Please note that obviously there is a tremendous amount of music in print today, and the needs of every parish are different. The list ofsuggested resources below does not include the following:
• annual subscription resources
• bilingual and multilingual music resources
Each of the major publishers of musicfor Catholic worship carries its own selection of the above, and each has its advantages and disadvantages, many of which come down to personal taste. Serious cantors and liturgical musicians will want, over time, to build up their own library of these resources, as no single hymnal or collection has everything one could ever need.
Responsorial Psalms and Gospel Acclamations
The following publications contain all the Lectionary Responsorial Psalms and Gospel verses, along with varied Gospel Acclamation responses, needed for all Sundays and solemnities of the liturgical year. For the most part, verses are chanted to psalm tones and refrains are brief and easy to sing.
From GIA Publications:
Psalms for the Revised Common Lectionary (Guimont)
The Cantor's Book of Gospel Acclamations (Guimont)
The Gelineau Gradual (Gelineau)
Respond and Acclaim (OCP)
From OCP Publications:
A Lectionary Psalter (Schiavone)
From World Library Publications:
Psalms and Ritual Music, Cycle A Psalms and Ritual Music, Cycle B Psalms and Ritual Music, Cycle C
By Flowing Waters, Paul Ford, Liturgical Press, 1999.
A collection of over 700 unaccompanied chants for use in the lit-urgy, containing psalms, Entrance and Communion antiphons, Mass settings (with both English and Latin versions for many of the chants), and much more. An invaluable and accessible resource for choirs, direc-tors, and assemblies seeking to familiarize themselves with the Church’s tradition of chant singing.
Psallite (Cycle A, B, and C), Liturgical Press, 2005, 2006,2007
A comprehensive collection of psalms and antiphons for the litur-gical calendar, in English, including the proper Entrance and Communion Antiphons for all Sundays of all three liturgical cycles. An excellent resource that is providing many parishes with the opportunity to reintroduce chant singing into their parish repertoire.
The Roman Gradual/Graduate Romanum (Solesmnes)
Available through many different publishers, this is the primary collection of Latin chant, containing the propers for the entire liturgical year, the ritual and votive Masses, sanctoral cycle, and the complete “Kyriale,” the collection of all the chants for 17 different Mass settings as well as additional music. The volume is entirely in Latin, and the chants are in “neume” (4-line) notation.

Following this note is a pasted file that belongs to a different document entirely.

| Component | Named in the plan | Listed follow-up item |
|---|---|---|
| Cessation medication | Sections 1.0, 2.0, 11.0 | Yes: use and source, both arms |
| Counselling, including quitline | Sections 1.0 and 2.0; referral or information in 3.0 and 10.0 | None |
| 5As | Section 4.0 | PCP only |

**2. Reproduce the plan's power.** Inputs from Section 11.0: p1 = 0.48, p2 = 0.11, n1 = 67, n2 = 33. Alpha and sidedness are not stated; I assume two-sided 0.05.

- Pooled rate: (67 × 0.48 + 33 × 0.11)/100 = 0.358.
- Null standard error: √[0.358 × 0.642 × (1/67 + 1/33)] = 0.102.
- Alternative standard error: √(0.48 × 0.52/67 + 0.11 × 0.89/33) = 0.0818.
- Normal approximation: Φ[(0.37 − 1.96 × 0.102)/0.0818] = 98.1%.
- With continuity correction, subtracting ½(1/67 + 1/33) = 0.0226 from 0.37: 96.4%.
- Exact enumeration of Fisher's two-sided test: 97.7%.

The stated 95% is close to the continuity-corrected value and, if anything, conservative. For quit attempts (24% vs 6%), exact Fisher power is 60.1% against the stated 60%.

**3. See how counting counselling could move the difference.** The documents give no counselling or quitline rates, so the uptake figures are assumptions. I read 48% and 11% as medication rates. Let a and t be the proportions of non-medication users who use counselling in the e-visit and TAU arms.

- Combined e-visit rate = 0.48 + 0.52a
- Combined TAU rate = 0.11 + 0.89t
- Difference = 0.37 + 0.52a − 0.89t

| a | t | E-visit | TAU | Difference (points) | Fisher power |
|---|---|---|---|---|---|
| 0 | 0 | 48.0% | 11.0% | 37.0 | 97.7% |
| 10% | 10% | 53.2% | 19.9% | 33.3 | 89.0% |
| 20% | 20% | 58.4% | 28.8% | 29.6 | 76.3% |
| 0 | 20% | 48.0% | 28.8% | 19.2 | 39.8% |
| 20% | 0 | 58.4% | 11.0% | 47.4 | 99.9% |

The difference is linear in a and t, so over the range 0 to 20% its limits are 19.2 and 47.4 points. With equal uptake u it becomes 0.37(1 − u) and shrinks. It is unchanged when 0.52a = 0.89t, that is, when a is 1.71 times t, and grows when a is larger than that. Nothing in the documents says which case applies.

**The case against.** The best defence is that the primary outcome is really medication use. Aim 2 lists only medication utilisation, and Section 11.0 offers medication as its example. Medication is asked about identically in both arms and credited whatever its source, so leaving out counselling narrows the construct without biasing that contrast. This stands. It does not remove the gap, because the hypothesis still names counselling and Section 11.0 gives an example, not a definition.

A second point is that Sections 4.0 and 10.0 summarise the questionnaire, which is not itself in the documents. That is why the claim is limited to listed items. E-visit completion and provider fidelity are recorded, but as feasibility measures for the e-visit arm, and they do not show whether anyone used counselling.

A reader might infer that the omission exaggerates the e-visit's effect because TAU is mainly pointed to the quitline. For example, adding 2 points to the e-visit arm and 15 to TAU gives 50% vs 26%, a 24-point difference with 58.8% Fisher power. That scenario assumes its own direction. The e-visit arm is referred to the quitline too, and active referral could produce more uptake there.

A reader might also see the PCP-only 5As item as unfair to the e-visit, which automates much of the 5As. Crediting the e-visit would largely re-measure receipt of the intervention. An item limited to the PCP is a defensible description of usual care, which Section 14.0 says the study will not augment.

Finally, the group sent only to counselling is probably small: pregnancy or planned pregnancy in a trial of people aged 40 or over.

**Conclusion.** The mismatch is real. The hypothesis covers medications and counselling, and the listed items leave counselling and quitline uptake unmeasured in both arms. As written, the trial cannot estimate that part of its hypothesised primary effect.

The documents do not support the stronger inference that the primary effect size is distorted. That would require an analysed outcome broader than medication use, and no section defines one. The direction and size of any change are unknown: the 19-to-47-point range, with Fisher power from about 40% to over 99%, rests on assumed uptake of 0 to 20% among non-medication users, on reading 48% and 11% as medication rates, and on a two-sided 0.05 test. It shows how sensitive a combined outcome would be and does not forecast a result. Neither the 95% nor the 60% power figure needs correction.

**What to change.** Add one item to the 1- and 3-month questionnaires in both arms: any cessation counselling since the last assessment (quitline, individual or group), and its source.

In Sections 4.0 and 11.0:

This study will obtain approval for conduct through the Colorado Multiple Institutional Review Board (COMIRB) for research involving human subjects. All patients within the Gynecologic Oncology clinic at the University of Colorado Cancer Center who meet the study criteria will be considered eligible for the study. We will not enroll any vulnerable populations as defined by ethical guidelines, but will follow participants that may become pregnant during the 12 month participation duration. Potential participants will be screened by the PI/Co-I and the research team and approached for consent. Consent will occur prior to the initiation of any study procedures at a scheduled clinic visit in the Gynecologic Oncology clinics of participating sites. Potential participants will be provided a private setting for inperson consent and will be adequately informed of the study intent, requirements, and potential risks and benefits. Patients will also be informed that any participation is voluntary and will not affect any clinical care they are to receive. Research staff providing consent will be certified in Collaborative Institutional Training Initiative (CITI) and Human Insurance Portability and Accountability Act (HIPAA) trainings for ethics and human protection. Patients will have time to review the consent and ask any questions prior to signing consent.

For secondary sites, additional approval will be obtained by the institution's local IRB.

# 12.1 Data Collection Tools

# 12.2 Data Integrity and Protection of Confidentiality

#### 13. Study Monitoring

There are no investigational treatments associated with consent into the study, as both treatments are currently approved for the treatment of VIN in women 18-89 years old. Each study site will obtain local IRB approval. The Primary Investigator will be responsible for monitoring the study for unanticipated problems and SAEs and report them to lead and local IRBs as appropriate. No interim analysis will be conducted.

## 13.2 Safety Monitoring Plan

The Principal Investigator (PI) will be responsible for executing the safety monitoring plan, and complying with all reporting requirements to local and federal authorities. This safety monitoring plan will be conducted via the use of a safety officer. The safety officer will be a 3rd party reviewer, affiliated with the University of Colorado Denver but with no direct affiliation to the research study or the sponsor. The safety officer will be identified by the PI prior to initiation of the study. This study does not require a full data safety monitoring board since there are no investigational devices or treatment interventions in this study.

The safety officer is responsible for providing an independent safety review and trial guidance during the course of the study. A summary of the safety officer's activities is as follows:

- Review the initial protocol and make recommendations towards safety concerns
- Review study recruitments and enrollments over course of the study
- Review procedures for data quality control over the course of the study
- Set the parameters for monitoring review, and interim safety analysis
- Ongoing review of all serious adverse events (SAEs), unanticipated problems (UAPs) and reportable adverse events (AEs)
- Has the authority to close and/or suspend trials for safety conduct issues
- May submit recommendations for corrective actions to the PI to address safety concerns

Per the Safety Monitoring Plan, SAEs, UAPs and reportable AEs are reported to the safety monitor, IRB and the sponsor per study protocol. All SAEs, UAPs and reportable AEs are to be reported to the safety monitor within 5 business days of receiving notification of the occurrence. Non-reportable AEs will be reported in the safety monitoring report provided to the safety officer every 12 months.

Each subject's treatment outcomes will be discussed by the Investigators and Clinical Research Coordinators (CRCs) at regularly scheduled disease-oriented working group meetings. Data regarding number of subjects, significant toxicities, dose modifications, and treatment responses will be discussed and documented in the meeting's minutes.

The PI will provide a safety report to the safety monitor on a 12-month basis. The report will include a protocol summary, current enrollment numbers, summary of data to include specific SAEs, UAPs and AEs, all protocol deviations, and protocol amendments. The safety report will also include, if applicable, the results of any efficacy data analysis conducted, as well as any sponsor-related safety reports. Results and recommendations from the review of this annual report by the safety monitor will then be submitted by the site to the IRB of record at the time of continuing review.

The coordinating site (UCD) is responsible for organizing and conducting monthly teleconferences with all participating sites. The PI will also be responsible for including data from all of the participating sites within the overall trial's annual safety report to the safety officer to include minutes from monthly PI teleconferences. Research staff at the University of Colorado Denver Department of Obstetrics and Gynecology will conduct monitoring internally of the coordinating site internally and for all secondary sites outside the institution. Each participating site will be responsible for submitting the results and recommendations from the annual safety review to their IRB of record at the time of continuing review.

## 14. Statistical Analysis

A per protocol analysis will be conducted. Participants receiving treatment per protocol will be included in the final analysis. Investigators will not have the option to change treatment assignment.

A Gregorian Chant Handbook, William Tortolano, GIA Publications, 2005 A clear and concise guide to learning to read chant (square-note, or neumatic) notation for the person with no prior experience.
Music Development Resources
Sight-Sing a New Song, Jennifer Kerr Breedlove, World Library Publications, 2004
Designed both for classroom use and for self-study with a keyboard, this method gives a basic introduction to the skills of sight-reading and musical notation, specifically geared to the needs of the volunteer singer.
The Care and Feeding of Singers: A Handbook of Choral Vocalises, William Ferris, World Library Publications, 1993.
A collection of vocal exercises aimed at developing healthy vocal techniques for singers as well as honing listening and intonation skills within a larger group.
Winning Warm-ups for the Voice, Kathleen van de Graaf, Domenico Productions, Inc., 1999.
A 60-minute CD of vocal warm-ups for singers enabling the singer to vocalize systematically through all parts of their registers with-out use of a piano. Available in versions for female high voice, female low voice, male high voice, and male low voice. A second CD, More Winning Warm-ups for the Voice, is also available, as is a 92-page book titled A Systematic Approach to Voice Exercises (also by Kathleen van de Graaf).
What Every Musician Needs to Know about the Body, Barbara H. Conable and Bnjamin J. Conable, GIA Publications, Inc., 1998, 2000.
Based on a six-hour course of the same name, this book explains an approach to healthy and efficient use of the human skeletal and mus-culature systems, known as “body mapping.” This book relies on illus-trations, diagrams, and charts to give a very clear and understandable explanation of the workings of the entire body.
General Instruction of the Roman Missal, USCCB Publishing, 2002.
The basic “handbook” for how to do liturgy in the Roman Catholic Church, with a great deal of information regarding sacred music. Basic reading for any Roman Catholic, especially one involved in ministry of any kind. Available in LTP’s The Liturgy Documents, Fourth Edition, Volume 1.
Music in Catholic Worship: The NPM Commentary, ed. Virgil Funk, NPM, 1983.
Another collection of previously published articles, this book takes each of the five sections of the U.S. Bishops’ document Music in Catholic Worship one at a time. Each section is printed in its entirety and then followed by four or five articles addressing the issues presented by each section.